On Easter Sunday, John Rodgers, 85, led over 100 tractors in a charity run from the picturesque town of Glenties to the seaside village of Maghery.
What many people did not realise was that the tractor John was driving was older than many of those who followed him along the meandering roads.
The tractor that the island native was driving was the first of its kind in the Rosses when he bought it for £596 in 1954, from the Mahon Brothers in Milford, which was costly at the time.
At that time, you could buy a grey TVO for £460.
There were a number of petrol tractors in the Rosses area at the time but there were no diesel tractors which would be less costly to run.
The diesel worked out at 1.3 shillings and three pence a gallon.
The Ferguson Grey Diesel belonging to John has a rich history; this was the vehicle that John used to bring turf home to many in Dungloe and surrounding areas when times were difficult.
John has an exceptional memory and can recall the homes he visited in the area during that era with clay, sand and turf. Later John was employed by the council under the auspices of the Land Commission, the young man carved roads out across the Donegal landscape.
Much of the work was carried out over bog land. He spent three winters in Leitirmacaward and acutely recalls the work that he undertook there: “The roads were made by tractor. You reversed on and dumped the gravel. You soon became a very good driver.”
At that time the pay was 7 shillings and 3 guineas a day for the tractor. There was a heavier tax for the tractor and many opted not to do the work. However, John was born from a family which had a strong work ethic and continued to work where and when work presented itself.
John was born on Iniskerragh Island in March 1934. The son of Nora and Phil Rodgers he had three brothers and four sisters, one of whom is his twin Mary. Growing up on the island cultivates a great strength of character in people and John certainly exemplifies this trait.
When John was 19 years of age, he went to the north of Scotland and worked as a miner in some of the most grueling and trying conditions imaginable. The team of miners worked 12 hours a day.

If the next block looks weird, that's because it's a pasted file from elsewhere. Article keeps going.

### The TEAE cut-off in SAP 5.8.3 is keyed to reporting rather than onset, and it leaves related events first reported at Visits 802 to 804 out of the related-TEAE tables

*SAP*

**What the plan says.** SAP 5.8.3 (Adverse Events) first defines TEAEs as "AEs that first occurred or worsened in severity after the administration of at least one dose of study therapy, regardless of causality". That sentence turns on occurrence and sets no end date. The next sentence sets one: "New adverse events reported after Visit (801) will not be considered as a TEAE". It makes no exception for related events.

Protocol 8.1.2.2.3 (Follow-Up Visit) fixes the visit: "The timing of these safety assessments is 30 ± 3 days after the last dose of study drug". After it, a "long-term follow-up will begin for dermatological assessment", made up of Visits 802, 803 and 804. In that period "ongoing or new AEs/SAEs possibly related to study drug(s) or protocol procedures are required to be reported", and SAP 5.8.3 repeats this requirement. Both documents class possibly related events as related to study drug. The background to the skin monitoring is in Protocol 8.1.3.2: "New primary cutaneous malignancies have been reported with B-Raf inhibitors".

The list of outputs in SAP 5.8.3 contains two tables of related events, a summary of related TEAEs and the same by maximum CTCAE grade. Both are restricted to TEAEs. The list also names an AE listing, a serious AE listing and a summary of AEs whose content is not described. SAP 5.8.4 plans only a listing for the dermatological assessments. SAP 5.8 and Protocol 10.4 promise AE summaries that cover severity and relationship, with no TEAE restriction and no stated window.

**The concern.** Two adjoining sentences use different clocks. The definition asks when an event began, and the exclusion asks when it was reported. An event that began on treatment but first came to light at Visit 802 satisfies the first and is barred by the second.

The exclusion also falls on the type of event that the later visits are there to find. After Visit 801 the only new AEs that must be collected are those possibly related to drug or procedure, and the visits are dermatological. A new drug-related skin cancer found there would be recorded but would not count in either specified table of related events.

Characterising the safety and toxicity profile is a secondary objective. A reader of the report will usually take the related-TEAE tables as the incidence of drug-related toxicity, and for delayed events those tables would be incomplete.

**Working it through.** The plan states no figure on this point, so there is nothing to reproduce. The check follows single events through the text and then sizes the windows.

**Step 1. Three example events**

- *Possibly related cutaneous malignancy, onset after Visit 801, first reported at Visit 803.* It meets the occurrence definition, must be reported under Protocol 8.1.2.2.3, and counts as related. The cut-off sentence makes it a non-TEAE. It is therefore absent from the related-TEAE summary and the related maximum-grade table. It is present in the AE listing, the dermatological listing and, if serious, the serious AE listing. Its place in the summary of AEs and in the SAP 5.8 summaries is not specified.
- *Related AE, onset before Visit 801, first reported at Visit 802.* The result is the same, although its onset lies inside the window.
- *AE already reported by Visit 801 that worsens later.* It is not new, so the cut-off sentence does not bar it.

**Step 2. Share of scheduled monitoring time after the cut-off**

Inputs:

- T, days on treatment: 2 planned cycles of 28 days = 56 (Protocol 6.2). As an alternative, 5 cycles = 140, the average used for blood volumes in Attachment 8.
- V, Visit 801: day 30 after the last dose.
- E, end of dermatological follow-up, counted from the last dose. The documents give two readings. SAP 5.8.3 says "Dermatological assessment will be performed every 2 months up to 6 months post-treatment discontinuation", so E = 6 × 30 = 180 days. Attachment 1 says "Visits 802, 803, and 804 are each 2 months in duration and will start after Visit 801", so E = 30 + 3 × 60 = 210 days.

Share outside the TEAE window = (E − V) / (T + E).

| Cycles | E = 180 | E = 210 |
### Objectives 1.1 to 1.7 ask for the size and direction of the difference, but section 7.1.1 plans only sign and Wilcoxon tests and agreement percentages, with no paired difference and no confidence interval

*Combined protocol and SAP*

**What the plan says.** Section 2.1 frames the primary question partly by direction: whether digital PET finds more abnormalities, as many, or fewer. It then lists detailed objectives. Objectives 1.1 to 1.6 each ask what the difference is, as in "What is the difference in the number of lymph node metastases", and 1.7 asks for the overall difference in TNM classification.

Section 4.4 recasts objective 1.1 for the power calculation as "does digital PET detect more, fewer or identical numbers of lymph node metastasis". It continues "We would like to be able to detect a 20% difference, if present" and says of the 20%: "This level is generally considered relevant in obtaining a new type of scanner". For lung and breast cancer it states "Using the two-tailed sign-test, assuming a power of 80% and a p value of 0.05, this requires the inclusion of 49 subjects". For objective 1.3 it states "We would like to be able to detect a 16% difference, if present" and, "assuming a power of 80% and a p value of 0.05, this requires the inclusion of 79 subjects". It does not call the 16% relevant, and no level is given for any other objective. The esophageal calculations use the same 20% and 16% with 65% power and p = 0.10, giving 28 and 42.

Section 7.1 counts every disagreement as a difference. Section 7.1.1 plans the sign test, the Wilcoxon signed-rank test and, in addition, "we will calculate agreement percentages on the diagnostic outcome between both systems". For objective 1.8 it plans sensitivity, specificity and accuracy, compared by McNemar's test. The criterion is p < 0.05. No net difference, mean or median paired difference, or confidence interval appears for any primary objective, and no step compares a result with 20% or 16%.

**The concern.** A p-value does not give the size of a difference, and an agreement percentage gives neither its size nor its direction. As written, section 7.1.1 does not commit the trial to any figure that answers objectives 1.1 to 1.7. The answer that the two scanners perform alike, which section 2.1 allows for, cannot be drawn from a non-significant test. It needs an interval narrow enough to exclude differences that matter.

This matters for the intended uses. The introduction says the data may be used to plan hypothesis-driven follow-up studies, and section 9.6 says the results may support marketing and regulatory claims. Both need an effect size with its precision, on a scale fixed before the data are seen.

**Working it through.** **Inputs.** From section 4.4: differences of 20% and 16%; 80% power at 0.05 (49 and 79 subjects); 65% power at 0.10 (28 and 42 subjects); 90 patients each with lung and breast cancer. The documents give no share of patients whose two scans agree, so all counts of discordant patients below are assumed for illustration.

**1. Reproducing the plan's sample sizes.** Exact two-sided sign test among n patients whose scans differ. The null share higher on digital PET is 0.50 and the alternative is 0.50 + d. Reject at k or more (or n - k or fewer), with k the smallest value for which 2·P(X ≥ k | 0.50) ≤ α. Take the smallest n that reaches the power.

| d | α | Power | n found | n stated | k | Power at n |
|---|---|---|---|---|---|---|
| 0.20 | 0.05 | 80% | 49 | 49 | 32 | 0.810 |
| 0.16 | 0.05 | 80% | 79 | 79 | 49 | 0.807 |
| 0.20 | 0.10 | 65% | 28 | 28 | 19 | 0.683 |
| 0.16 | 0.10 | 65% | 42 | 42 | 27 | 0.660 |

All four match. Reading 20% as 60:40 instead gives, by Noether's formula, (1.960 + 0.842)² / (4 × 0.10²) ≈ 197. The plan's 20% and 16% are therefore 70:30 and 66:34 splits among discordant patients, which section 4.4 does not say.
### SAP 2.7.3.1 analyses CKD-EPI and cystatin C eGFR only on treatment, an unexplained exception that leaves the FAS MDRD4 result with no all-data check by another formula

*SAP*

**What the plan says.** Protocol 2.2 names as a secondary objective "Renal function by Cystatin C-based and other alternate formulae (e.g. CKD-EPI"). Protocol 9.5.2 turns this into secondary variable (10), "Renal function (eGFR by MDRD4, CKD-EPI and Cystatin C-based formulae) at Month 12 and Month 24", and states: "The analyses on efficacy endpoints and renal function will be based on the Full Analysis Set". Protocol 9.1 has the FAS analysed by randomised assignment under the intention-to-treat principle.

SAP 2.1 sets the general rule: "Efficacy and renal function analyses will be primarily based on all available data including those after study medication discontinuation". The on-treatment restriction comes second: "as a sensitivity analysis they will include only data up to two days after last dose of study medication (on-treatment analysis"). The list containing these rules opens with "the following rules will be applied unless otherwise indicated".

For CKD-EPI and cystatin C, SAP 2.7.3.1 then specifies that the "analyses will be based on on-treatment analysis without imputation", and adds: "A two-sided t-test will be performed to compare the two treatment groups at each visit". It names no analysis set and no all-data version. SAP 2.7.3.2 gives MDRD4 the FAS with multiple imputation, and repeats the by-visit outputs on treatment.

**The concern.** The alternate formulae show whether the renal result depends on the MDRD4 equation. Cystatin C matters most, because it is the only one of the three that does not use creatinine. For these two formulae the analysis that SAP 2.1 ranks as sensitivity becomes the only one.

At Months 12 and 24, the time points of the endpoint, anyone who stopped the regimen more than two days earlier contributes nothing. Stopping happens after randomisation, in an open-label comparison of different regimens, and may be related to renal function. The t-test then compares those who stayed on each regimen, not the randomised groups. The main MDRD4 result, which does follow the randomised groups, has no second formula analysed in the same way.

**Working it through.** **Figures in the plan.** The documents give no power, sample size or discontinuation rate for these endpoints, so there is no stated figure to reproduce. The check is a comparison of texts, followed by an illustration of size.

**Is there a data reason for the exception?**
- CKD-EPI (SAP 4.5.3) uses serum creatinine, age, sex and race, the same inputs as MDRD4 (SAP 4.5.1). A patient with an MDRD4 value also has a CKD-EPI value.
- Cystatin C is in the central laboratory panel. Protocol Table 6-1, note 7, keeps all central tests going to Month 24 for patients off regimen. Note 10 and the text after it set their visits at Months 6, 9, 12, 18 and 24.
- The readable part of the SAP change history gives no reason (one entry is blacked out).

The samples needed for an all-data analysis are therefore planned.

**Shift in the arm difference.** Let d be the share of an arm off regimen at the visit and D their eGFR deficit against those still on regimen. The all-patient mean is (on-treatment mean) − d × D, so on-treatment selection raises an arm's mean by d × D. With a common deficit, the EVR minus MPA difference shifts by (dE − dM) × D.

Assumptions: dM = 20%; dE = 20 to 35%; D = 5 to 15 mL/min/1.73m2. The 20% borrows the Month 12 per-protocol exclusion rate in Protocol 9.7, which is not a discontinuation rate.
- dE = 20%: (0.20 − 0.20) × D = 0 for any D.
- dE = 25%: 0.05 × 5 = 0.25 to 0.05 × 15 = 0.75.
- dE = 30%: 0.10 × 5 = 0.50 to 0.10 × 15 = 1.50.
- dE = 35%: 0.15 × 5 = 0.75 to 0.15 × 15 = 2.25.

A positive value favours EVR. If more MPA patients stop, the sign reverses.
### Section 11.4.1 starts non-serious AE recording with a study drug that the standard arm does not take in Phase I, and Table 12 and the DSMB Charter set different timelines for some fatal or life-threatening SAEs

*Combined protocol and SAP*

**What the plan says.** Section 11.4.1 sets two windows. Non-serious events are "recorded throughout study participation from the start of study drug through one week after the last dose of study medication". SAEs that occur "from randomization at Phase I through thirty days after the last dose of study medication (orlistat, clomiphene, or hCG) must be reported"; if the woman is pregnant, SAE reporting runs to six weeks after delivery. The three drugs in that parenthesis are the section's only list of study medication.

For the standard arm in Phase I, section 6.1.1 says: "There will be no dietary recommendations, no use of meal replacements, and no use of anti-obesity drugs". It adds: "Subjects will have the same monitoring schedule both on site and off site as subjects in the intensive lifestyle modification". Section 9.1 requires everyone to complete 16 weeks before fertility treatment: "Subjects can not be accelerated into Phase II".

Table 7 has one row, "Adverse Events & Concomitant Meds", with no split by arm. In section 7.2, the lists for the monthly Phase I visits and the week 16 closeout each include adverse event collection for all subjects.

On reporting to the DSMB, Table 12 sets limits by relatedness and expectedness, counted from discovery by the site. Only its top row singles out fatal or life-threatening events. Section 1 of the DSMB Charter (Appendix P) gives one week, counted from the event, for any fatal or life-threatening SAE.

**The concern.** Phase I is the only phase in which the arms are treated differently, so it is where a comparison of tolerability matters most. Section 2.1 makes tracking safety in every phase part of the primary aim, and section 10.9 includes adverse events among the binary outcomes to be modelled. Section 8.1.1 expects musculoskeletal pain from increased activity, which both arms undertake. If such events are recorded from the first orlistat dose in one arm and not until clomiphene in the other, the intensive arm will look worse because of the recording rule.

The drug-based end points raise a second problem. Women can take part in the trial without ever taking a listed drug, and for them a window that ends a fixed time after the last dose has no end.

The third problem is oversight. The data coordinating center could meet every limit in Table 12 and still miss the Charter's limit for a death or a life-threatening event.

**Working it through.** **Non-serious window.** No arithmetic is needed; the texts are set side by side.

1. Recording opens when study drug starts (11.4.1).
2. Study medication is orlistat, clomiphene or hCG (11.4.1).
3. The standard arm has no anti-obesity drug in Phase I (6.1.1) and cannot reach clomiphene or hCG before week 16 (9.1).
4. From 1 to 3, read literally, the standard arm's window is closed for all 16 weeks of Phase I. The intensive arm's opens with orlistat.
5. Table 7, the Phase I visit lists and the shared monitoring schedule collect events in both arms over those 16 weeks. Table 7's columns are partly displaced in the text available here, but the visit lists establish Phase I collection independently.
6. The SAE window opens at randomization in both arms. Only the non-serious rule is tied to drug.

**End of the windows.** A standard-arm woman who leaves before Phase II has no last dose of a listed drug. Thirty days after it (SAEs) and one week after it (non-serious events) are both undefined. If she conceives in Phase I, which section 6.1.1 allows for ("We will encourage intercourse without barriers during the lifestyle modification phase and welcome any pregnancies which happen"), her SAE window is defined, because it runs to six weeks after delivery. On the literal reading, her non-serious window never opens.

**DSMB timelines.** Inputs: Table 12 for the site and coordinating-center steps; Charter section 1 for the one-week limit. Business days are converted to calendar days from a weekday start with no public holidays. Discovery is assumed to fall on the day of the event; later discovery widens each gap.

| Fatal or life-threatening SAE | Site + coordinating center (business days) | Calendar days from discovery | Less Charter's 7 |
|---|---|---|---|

At that time 150 pounds of gelignite would be used intermittently to blast in the underground tunnels. The men would step outside for ten minutes when these explosions took place. John recalls that the fumes were difficult to contend with: “There was no ventilation, no union, conditions were dire. Miners were paid 3 shillings and seven pence an hour,” he recalled.
A huge fan sat at the mouth of the tunnel but no fans stood within the tunnel itself. They stayed in camps. Sixteen beds faced 16 beds in the long dormitory-like rooms and on arrival they were handed three army-blankets each. A subsistence of £2 and 10 shillings saw the men get free meals and a few sandwiches.
The hard rock mining teams would alternate shifts, the first team would work five days a week and the following week they would work six days. John sent money home alongside his letters every week acknowledging the great support his parents afforded him and his siblings.
“There was a target for the gangs to get a 100 foot into the tunnel every week. We always got our target,” John said.
For many years later, John and his trusted tractor were called to many areas to blast and drill rock, a trade which few were used to. John worked hard in Scotland and bought a tractor which changed the face of villages across the west of Donegal.
Today John is proud to say that his tractor works perfectly and is still in use. The grey tractor takes pride of place on the street outside his home in Glenties. John took great care of his tractor which has, over the years, achieved so much for so many.
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